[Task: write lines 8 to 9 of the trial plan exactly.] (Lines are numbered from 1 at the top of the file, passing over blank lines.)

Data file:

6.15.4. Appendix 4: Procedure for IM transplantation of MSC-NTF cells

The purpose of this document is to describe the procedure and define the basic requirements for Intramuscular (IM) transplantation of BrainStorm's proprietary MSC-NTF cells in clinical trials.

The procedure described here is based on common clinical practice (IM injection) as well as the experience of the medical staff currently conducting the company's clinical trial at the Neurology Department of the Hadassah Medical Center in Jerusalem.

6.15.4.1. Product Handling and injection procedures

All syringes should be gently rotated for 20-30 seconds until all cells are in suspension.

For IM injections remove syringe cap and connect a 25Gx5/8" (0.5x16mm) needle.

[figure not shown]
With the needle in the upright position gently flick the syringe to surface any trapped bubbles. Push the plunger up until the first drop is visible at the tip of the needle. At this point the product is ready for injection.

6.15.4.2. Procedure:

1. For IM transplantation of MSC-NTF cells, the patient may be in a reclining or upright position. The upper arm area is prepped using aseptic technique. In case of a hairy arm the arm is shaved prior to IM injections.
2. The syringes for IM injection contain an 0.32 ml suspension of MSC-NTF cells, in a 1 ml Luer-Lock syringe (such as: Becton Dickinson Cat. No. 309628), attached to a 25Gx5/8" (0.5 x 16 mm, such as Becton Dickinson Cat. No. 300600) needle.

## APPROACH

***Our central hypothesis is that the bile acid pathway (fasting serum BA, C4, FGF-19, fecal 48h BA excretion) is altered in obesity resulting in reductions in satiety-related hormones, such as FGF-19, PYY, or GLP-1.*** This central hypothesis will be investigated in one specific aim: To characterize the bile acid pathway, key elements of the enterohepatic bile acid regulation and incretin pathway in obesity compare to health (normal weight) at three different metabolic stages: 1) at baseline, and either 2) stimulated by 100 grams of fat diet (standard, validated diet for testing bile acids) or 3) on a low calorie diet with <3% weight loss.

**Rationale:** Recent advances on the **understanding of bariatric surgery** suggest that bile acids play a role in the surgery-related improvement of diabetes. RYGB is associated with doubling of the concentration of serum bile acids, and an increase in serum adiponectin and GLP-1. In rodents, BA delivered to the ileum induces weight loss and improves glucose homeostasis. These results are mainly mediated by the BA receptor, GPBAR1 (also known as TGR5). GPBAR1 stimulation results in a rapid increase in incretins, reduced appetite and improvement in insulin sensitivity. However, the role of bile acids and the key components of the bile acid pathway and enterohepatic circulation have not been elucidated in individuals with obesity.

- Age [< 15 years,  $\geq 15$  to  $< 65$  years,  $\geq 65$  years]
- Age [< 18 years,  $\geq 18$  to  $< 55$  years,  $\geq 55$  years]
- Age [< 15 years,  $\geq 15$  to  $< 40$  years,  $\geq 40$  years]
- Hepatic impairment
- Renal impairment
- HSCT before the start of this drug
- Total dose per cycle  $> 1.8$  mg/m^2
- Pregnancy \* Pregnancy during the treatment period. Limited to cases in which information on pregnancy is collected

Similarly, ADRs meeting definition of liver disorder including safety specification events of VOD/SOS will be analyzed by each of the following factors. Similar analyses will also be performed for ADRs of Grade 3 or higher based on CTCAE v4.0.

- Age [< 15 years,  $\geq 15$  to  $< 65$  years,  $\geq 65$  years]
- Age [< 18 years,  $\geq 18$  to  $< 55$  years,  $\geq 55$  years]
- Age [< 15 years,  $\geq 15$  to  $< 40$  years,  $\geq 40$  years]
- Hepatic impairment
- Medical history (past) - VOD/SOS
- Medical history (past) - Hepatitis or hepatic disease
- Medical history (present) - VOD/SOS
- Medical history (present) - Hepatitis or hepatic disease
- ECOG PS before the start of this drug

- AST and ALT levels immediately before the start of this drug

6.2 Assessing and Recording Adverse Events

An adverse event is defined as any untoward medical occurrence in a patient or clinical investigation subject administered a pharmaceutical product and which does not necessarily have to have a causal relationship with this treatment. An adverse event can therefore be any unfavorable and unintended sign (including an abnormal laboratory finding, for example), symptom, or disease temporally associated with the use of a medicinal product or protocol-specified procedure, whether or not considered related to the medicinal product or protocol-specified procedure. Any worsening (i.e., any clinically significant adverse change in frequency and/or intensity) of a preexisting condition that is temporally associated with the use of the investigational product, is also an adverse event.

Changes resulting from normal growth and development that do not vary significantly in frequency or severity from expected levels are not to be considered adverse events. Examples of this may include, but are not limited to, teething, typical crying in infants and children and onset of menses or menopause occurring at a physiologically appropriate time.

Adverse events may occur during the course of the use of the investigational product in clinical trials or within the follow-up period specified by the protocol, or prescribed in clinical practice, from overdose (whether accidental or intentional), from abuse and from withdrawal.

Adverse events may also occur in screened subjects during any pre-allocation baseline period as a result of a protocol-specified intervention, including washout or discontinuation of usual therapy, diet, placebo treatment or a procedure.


With the needle in the upright position gently flick the syringe to surface any trapped bubbles. Push the plunger up until the first drop is visible at the tip of the needle. At this point the product is ready for injection.

6.15.4.2. Procedure: